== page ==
Hot Careers For The Future

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Hot Careers For The Future – As we enter the third year since the emergence of COVID-19, the virus has proven to have a lasting impact on the future of work. In 2023, organizations face historic challenges: a competitive talent landscape, a depleted workforce and pressure to control costs. In this environment, it is imperative to address the following nine trends as your organization sets strategic workforce and talent goals.

Trend Number Trend Name 1. “Silent Hiring” Offers New Ways to Capture Talent on Demand 2. Hybrid Flexibility Reaches the Front Line 3. Driven by Competing Managers and Employee Expectations, Managers Need Support 4. The Pursuit of Non-Traditional Candidates Expands Talent Pipelines 5. Healing Pandemic Trauma Opens Path to Sustainable Performance 6. Organizations Push DEI Amid Rising Decline 7. Getting Personal with Employee Support Creates New Data Risks 8. Algorithmic Bias Concerns Lead to More Transparency in Tech Recruiting 9. Gen Z Skills Gap Revealed Workforce -wide of social skills

Hot Careers For The Future

Hot Careers For The Future

Everyone on LinkedIn remembers the viral wave of ‘stand-up’ headlines from the second half of 2022: the idea that employees refuse to go “above and beyond” and do the bare minimum required in their job. When employees “quit”, organizations keep people but lose skills and abilities. By 2023, savvy HR leaders will turn this practice on its head with “silent hires” to acquire new skills and capabilities without adding new full-time employees. This will be expressed in a few important ways: A focus on internal talent mobility to ensure that employees address the priorities that matter most, without changes in staff numbers Expansion and upskilling opportunities for existing employees, while meeting changing organizational needs accommodated. Alternative approaches, such as leveraging alumni networks and gig workers, to flexibly bring in talent only as needed

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As we move into a more permanent era of hybrid work for desk-based workers, it’s time to find reasonable flexibility for frontline workers, such as those in manufacturing and healthcare. According to the 2022 Frontline Worker Experience Reinvented Survey, 58% of organizations that employ frontline workers have invested in improving their work experience in the past year. About a third of those who do not want to do so in the next 12 months. If organizations are looking to offer more flexibility to their frontline workers, be aware that a recent survey shows that the top attractions for this segment include: Control over work schedule Paid time off Work schedule stability Frontline workers also express interest in other types of flexibility, as of. who they work with, who they work with and how much they work with.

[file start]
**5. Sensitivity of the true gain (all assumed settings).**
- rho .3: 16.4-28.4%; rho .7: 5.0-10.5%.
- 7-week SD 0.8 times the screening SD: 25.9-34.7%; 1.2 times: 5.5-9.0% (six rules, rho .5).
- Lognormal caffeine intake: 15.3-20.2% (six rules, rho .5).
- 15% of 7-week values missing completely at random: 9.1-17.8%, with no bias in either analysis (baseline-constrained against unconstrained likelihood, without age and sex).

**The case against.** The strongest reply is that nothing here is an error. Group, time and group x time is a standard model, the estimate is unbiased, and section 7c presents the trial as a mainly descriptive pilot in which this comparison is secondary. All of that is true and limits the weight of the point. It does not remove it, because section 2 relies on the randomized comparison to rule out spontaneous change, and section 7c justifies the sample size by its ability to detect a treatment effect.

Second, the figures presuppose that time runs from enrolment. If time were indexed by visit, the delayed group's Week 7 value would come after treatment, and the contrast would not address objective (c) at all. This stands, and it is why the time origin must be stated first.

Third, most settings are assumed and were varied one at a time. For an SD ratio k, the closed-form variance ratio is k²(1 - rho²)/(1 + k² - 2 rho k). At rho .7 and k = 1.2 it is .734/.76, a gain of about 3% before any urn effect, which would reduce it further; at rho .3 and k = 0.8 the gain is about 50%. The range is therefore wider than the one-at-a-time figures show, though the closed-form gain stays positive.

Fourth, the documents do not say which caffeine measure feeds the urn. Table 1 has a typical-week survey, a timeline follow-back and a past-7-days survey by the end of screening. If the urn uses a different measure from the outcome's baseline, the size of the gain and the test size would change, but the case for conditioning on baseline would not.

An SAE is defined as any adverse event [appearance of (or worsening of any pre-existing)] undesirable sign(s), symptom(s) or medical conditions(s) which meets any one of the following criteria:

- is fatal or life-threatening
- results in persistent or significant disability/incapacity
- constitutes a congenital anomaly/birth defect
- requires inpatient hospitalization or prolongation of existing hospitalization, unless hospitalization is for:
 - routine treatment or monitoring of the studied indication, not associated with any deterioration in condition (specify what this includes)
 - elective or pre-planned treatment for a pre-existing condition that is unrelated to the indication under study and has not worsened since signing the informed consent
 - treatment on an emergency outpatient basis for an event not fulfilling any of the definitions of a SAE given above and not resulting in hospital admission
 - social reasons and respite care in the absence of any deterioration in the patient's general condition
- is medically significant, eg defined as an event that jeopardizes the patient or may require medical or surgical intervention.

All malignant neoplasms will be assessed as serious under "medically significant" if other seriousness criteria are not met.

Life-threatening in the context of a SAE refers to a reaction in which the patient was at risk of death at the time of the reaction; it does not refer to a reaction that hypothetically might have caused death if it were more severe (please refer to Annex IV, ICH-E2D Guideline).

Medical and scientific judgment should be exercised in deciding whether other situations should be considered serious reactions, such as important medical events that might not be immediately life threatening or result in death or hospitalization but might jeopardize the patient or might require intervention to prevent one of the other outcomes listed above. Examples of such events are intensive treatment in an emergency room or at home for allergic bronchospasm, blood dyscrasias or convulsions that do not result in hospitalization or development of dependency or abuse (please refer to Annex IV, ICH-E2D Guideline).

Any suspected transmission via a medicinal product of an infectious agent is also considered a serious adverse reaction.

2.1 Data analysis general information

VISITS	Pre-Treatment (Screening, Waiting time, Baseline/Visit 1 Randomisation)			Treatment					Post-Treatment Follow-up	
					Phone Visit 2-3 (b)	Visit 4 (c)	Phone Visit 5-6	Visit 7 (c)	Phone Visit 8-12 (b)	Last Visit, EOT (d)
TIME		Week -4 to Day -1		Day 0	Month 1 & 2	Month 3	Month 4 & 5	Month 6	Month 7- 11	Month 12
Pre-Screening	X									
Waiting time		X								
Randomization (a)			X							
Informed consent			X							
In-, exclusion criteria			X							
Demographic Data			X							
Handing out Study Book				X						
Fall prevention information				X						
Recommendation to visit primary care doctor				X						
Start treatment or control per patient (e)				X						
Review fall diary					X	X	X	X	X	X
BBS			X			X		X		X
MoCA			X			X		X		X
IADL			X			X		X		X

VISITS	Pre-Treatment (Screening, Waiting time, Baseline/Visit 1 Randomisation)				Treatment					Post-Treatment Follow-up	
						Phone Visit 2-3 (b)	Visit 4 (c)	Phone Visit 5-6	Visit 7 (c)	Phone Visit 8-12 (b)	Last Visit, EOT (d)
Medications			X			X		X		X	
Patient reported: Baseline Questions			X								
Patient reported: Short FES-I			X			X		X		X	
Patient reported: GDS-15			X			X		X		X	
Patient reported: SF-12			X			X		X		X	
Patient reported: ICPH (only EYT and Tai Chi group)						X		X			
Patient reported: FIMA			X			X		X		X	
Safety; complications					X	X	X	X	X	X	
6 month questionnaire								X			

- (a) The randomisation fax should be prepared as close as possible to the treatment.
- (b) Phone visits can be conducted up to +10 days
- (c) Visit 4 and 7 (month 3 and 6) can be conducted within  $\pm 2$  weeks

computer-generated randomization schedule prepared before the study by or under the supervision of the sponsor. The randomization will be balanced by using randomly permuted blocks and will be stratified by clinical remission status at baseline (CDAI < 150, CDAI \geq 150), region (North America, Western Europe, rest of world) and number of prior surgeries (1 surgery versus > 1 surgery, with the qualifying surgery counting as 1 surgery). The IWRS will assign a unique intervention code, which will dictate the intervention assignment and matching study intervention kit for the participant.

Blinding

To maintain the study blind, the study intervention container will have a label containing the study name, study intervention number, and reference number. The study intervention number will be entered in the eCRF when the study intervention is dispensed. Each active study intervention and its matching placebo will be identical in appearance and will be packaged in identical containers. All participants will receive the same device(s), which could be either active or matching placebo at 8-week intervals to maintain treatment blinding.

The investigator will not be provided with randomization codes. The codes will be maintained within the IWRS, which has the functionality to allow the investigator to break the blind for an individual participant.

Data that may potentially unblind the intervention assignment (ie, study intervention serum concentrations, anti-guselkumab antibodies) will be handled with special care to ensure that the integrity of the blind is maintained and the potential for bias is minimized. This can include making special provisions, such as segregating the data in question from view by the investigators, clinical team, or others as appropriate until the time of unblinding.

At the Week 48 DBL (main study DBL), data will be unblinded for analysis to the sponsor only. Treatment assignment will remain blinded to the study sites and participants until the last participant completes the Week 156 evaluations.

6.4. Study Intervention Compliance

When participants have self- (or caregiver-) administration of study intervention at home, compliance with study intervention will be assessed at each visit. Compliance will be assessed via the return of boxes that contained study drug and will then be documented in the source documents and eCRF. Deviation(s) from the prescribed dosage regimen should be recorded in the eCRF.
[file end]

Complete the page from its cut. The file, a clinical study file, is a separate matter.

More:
The demands of today’s work environment have left managers completely out of their depth. They feel pressure from above and below: they need to implement the company’s hybrid work strategy while providing a sense of purpose, flexibility and career opportunities. Junior and mid-level managers are now the colleagues with whom their direct reports interact most regularly, and 60% of hybrid employees say their line manager is their most direct connection to company culture. Leadership is a skill and for most people it takes practice. The dual pressures of telecommuting and the changing needs and expectations of employees have reinforced poor management. By 2023, the best organizations will take two key actions to reduce the pressure on leaders. They will: Provide new support and training to reduce the growing management skills gap. The approaches that were successful in 2019 are ill-suited for the workforce of 2023.  Clarify leaders’ priorities, clarify how leaders should allocate their time, and redesign their roles where necessary.

For years, organizations have talked about the strategic value of expanding and diversifying their talent pipelines. Now it’s time to back up those words with actions. Two key trends have emerged: Employees are charting non-linear career paths: 56% of graduates report looking for jobs outside their current area of ​​expertise, and we expect this number to continue to increase in the coming years. Organizations can no longer meet their talent needs through traditional sourcing methods and candidate pools. In addition, hiring managers are less concerned with industry experience and technical skills than they once were. To fill critical roles in 2023, organizations must become more comfortable evaluating candidates solely on their ability to perform in the role, not on their credentials and previous experience. It is more urgent than ever to rethink outdated assumptions about qualifications.